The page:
The nonpartisan Congressional Budget Office’s latest scoring of the House Republican replacement to Obamacare shows that by next year, 14 million people would lose health coverage, while a total 23 million would lose insurance within a decade.
The CBO’s report Wednesday takes into account amendments attached to the American Health Care Act (AHCA) on May 4, shortly before the House bill’s partisan passage which was nearly denied by just two votes. This is the AHCA’s second scoring by the CBO, which released its first report in March.
Around 23 million Americans would lose health care insurance by 2026, the new report found. The CBO had previously projected 24 million people losing health coverage. However, it remains unclear how much, if any, good news the Senate Republicans can take away from the government report.
The GOP should drop their dangerous attempts to sabotage health care for millions & work w/ Democrats to improve our health care system.
— Chuck Schumer (@SenSchumer) May 24, 2017
Senate Majority Leader Mitch McConnell (R-Kentucky) has long made clear he won’t seek Democratic support for the legislation to replace the Affordable Care Act, better known as Obamacare. On Wednesday, however, he didn’t offer much optimism for that tactic.
“I don’t know how we get to 50 (votes) at the moment. But that’s the goal,” McConnell told Reuters.
How much more will it take for Democrats to realize we have to move beyond the failures of #Obamacare?
— Leader McConnell (@SenateMajLdr) May 24, 2017
The CBO also found that the bill would not slash the federal deficit by as much as previously estimated. The newly calculated cut amount is $119 billion, down $32 billion from the March report.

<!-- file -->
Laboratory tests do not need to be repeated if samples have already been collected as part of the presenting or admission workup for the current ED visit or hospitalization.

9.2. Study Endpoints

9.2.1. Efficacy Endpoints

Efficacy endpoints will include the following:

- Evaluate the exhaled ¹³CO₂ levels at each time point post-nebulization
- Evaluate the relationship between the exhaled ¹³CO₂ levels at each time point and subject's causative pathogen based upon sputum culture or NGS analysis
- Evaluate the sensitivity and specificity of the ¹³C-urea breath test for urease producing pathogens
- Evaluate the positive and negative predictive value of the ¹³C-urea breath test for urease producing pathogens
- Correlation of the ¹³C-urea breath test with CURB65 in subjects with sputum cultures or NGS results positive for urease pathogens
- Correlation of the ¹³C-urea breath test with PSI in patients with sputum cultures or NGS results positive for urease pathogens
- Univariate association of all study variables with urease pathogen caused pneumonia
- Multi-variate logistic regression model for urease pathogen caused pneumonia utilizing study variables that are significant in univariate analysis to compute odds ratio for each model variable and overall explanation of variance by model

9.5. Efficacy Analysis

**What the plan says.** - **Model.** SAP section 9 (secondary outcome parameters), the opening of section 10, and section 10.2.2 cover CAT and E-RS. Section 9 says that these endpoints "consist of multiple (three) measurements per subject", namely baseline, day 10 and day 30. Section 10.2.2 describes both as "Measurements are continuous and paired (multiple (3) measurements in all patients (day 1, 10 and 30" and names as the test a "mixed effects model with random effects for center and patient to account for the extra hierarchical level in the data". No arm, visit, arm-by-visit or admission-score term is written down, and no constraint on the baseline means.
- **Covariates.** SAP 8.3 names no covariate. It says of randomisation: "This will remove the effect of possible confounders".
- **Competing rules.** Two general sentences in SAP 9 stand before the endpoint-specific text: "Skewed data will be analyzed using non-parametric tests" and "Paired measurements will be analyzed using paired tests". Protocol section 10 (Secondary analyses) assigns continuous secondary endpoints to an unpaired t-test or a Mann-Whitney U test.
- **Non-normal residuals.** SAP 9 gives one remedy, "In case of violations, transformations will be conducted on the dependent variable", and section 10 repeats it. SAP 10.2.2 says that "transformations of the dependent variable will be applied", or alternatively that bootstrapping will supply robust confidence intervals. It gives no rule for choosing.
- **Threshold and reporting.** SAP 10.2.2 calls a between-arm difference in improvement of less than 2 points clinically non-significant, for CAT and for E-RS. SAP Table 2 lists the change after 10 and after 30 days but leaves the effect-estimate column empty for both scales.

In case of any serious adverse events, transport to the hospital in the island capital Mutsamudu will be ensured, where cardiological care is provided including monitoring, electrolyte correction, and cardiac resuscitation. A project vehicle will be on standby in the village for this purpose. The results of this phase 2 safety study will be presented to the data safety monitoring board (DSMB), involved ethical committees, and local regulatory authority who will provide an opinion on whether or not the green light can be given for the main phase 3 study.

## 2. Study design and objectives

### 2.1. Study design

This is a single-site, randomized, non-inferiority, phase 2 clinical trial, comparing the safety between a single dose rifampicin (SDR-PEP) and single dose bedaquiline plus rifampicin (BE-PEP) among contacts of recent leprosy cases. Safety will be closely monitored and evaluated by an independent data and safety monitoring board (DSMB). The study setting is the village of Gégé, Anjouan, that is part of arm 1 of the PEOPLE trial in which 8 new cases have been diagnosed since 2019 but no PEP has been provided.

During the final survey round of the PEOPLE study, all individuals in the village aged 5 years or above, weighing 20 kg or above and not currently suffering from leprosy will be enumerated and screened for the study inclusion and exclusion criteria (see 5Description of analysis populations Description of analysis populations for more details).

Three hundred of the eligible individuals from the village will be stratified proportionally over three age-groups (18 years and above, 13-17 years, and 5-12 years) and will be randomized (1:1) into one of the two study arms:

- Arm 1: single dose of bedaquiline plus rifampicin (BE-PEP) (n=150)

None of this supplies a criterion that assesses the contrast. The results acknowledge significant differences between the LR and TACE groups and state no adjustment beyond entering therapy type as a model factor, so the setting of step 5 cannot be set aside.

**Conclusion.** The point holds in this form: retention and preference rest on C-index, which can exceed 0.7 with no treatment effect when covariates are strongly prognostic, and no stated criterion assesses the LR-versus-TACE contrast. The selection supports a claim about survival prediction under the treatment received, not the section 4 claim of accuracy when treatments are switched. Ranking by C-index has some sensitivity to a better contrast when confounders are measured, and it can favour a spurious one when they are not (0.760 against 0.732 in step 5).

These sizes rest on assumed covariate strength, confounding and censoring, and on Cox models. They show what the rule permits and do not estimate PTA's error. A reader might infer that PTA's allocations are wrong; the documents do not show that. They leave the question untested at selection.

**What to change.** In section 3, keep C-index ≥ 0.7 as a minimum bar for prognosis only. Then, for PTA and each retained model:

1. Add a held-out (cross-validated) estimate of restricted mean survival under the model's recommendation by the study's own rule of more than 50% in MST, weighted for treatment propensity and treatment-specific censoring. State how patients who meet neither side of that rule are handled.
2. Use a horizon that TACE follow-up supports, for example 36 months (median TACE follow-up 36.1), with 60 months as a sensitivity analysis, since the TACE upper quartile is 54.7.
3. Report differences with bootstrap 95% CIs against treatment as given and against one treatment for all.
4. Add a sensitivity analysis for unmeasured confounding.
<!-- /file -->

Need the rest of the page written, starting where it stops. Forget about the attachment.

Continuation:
One of the last-minute changes to the Republican bill was the MacArthur amendment, which opponents warn will price some people out of the market due to their pre-existing conditions. The provision would create waivers for states to opt out of Obamacare regulations; such as mandating insurance companies to charge the same for coverage for all people of the same age in the same geographical area. The CBO determined that one-sixth of the US population lives in a state where that waiver would be received.
With regard to premiums, the CBO found it “would vary significantly according to health status and the types of benefits provided and less healthy people would face extremely high premiums, despite the additional funding that would be available under H.R. 1628 to help reduce premiums.”
“Over time, it would become more difficult for less healthy people (including people with preexisting medical conditions) in those states to purchase insurance because their premiums would continue to increase rapidly,” the CBO said Wednesday.
In addition to the preexisting conditions factor, there are also waivers for states against Obamacare’s essential health benefits mandate which keeps maternity care and emergency room visits on all individual plans. One-third of US states would use the waiver, the CBO predicted. This would make premiums cheaper by 20 percent from the current baseline for those states since “insurance policies would provide fewer benefits,” the CBO reported.